Open Source Web Anti-Malware Tool Released

By Matthew Hines  |  Posted 2009-08-11 Print this article Print

An interesting new piece of security freeware was launched today as Dasient introduced an open source version of its Web server infection remediation technology.

An offspring of Dasient's Web Anti-Malware (WAM) remediation package, the open source Mod Anti-Malware Lite release is an Apache server module that promises to allow Web site operators, Web hosts and developers to better protect themselves against having their URLs corrupted by malware.

The software specifically promises to monitor for and identify online malware infection attempts before they can take root on protected URLs, and then quarantine the involved attacks to prevent them from spreading any further.

In addition to preventing actual attacks from propagating over their sites, the package also helps URL owners avoid the downsides of having their operations black-listed by security vendors and search engines, a significant issue to rebound from for many of the mom-and-pop type sites that are currently being infected in droves, Dasient claims.

"Now more than ever it's important for site owners to deploy defenses that can operate at the scale and speed required to deal with this problem," Dr. Neil Daswani, one of Dasient's three co-founders and a former Google engineer, said in an official announcement.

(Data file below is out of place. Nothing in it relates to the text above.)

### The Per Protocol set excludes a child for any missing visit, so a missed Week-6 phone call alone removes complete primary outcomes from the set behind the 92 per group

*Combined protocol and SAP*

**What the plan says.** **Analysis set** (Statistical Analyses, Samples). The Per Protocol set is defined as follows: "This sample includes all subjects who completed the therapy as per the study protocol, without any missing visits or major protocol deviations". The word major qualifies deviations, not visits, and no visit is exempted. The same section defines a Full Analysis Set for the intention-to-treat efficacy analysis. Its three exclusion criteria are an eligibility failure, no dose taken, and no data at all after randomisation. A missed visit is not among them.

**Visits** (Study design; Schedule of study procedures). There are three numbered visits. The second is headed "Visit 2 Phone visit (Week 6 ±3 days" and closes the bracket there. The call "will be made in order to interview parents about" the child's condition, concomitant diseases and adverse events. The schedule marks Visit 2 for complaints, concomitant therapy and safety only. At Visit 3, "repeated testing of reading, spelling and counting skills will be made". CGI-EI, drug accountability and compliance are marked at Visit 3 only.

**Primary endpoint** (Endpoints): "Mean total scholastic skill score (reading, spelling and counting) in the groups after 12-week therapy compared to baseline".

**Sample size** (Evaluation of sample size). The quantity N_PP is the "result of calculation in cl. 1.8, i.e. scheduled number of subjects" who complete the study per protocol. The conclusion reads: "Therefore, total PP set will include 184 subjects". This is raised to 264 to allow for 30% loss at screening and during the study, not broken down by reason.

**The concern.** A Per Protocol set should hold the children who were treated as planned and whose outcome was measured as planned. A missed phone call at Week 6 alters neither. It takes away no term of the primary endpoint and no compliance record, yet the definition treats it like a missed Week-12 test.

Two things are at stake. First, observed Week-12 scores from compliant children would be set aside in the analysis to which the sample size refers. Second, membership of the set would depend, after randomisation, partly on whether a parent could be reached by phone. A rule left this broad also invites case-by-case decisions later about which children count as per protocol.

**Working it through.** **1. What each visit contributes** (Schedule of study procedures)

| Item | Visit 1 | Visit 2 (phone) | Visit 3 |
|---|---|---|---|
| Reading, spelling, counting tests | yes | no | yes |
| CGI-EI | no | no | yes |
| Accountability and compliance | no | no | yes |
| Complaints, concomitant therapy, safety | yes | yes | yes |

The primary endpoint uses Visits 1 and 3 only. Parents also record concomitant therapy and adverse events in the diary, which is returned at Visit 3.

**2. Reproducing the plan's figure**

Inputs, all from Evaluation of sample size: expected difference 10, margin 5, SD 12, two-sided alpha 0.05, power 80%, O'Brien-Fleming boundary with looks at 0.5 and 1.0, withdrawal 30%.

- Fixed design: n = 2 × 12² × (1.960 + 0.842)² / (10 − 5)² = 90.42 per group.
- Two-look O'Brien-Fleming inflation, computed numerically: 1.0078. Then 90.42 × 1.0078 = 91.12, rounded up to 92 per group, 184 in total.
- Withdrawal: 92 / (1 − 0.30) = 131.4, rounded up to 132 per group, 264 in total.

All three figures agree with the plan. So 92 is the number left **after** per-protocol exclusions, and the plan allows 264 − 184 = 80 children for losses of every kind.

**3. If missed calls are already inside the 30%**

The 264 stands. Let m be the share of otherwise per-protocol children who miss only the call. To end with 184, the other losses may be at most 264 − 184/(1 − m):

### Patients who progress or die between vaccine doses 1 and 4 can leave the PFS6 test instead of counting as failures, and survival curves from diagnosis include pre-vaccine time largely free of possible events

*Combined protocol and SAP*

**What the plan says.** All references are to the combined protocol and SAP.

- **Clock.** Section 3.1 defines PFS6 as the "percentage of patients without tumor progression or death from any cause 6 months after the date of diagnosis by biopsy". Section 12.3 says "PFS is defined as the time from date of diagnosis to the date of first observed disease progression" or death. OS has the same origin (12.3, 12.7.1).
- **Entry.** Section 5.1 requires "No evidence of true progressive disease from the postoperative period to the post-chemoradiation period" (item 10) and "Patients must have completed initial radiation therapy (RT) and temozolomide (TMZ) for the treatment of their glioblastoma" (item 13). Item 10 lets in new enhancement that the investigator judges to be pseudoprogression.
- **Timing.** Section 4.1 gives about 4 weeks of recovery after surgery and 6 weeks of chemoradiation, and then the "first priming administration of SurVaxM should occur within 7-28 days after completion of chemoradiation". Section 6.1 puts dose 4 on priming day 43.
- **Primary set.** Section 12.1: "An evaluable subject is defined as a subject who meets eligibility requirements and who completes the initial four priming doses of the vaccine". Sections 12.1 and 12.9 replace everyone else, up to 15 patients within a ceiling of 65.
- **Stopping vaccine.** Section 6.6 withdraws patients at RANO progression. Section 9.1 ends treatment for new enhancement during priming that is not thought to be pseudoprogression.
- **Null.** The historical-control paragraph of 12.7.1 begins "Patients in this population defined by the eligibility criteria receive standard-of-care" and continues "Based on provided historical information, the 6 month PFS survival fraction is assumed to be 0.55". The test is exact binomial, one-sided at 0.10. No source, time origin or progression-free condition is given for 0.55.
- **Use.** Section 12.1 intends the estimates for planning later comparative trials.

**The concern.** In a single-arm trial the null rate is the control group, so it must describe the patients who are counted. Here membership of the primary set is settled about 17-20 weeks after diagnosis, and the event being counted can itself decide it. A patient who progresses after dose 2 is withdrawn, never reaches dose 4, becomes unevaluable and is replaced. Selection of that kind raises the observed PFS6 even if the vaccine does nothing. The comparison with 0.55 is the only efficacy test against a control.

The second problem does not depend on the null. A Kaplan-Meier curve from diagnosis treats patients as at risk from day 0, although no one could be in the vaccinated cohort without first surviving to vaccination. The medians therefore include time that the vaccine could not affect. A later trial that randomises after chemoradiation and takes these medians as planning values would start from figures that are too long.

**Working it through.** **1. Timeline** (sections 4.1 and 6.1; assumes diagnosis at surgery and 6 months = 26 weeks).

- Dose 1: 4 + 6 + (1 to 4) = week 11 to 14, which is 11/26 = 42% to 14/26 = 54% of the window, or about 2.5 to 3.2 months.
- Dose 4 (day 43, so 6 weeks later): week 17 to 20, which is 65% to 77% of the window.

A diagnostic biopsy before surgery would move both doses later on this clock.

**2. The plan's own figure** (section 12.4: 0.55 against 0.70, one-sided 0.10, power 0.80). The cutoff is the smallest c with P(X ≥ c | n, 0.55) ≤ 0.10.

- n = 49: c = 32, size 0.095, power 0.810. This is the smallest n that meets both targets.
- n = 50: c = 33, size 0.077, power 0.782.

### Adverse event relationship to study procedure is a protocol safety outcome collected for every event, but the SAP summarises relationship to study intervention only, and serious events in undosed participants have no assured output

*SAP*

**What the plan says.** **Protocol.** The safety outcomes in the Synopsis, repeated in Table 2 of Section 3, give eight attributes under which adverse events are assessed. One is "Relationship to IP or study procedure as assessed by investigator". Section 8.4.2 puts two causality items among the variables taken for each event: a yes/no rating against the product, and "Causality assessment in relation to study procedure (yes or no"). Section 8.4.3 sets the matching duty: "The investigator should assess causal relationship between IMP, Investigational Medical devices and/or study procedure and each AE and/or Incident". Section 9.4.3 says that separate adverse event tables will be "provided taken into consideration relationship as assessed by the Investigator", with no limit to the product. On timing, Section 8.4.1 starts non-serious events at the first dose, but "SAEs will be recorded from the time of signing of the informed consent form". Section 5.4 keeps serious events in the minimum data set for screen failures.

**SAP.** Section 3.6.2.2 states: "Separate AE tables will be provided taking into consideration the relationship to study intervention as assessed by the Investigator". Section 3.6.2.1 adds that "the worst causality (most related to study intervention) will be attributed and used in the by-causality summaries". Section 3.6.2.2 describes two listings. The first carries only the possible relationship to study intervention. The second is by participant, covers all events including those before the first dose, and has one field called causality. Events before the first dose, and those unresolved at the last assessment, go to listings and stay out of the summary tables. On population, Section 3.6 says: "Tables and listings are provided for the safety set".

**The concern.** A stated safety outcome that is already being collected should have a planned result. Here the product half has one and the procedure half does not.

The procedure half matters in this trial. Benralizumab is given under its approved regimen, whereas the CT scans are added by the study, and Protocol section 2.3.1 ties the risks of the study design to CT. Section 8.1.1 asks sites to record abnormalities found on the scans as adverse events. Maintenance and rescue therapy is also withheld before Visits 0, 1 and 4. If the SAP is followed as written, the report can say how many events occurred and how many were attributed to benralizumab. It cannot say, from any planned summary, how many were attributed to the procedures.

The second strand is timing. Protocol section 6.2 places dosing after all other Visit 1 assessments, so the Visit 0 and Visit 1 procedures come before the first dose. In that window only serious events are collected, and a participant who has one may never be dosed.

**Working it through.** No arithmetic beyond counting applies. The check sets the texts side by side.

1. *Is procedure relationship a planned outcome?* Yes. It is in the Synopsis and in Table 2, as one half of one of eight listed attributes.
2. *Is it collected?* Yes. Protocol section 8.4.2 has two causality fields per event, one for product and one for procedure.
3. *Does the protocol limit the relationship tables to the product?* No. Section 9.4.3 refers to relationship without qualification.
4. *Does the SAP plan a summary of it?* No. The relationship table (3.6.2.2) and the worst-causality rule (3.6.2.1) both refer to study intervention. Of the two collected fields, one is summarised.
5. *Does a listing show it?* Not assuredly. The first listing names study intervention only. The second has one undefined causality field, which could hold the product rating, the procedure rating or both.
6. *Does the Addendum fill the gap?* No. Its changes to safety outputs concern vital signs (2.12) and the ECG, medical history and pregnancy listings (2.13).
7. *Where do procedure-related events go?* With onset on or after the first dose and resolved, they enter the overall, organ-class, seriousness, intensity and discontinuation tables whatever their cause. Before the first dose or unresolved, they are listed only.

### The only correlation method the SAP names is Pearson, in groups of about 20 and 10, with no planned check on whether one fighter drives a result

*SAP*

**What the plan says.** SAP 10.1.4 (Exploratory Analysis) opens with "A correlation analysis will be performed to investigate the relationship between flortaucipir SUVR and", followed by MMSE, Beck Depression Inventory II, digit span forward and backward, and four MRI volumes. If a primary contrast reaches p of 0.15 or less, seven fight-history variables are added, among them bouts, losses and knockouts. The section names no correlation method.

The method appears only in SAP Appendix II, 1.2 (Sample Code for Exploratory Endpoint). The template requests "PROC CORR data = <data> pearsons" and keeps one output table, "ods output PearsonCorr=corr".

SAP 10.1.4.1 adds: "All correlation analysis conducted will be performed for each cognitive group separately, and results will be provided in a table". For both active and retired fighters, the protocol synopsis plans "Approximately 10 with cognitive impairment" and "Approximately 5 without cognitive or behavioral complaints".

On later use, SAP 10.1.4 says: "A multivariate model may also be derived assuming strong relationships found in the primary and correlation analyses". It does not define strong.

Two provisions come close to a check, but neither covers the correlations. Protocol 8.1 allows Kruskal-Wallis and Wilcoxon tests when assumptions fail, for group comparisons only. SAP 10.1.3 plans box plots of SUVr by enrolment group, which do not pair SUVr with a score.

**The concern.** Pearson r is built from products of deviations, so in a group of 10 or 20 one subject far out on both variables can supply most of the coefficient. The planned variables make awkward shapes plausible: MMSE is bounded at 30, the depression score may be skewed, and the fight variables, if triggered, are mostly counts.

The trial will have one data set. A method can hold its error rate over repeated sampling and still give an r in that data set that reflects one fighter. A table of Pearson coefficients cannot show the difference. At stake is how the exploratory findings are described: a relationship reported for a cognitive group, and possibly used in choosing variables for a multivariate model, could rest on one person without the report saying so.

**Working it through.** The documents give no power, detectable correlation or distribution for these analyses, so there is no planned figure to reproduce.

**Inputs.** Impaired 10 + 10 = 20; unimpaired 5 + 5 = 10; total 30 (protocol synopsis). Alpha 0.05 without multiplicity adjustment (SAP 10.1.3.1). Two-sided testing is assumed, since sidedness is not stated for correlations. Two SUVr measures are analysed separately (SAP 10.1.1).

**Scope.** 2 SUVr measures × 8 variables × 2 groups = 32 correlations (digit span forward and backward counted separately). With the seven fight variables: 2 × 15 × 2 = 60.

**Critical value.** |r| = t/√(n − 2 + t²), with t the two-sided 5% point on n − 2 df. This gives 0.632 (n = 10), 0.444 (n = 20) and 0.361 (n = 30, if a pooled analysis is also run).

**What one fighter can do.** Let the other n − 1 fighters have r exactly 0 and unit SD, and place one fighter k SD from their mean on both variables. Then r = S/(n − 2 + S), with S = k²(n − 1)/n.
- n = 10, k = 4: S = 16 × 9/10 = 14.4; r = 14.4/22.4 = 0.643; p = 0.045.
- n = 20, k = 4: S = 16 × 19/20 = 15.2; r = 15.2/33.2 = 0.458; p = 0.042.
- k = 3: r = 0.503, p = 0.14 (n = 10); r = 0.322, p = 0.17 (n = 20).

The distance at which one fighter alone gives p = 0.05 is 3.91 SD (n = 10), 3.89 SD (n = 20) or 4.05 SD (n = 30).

Dasient is making Mod Anti-Malware Lite available so that people can test certain elements of the technology, with hopes that some will be willing to pay for the paid monitoring and diagnostic services necessary to get the product to flex all of its muscles.

However, anyone who downloads and installs the freeware version will be granted a limited free trial of the paid services.

The company also launched a new partner program aimed at encouraging Web hosting providers to adopt its services to defend their customer domains.

Along with Daswani, Dasient was founded by former Google engineer Shariq Rizvi and former McKinsey strategy consultant Ameet Ranadive. The company's financial backers include some of the same people behind Twitter, VeriSign and Finjan.

Matt Hines has been following the IT industry for over a decade as a reporter and blogger, and has been specifically focused on the security space since 2003, including a previous stint writing for eWeek and contributing to the Security Watch blog. Hines is currently employed as marketing communications manager at Core Security Technologies, a Boston-based maker of security testing software. The views expressed herein do not necessarily represent the views of Core Security, and neither the company, nor its products and services will be actively discussed in the blog. Please send news, research or tips to |

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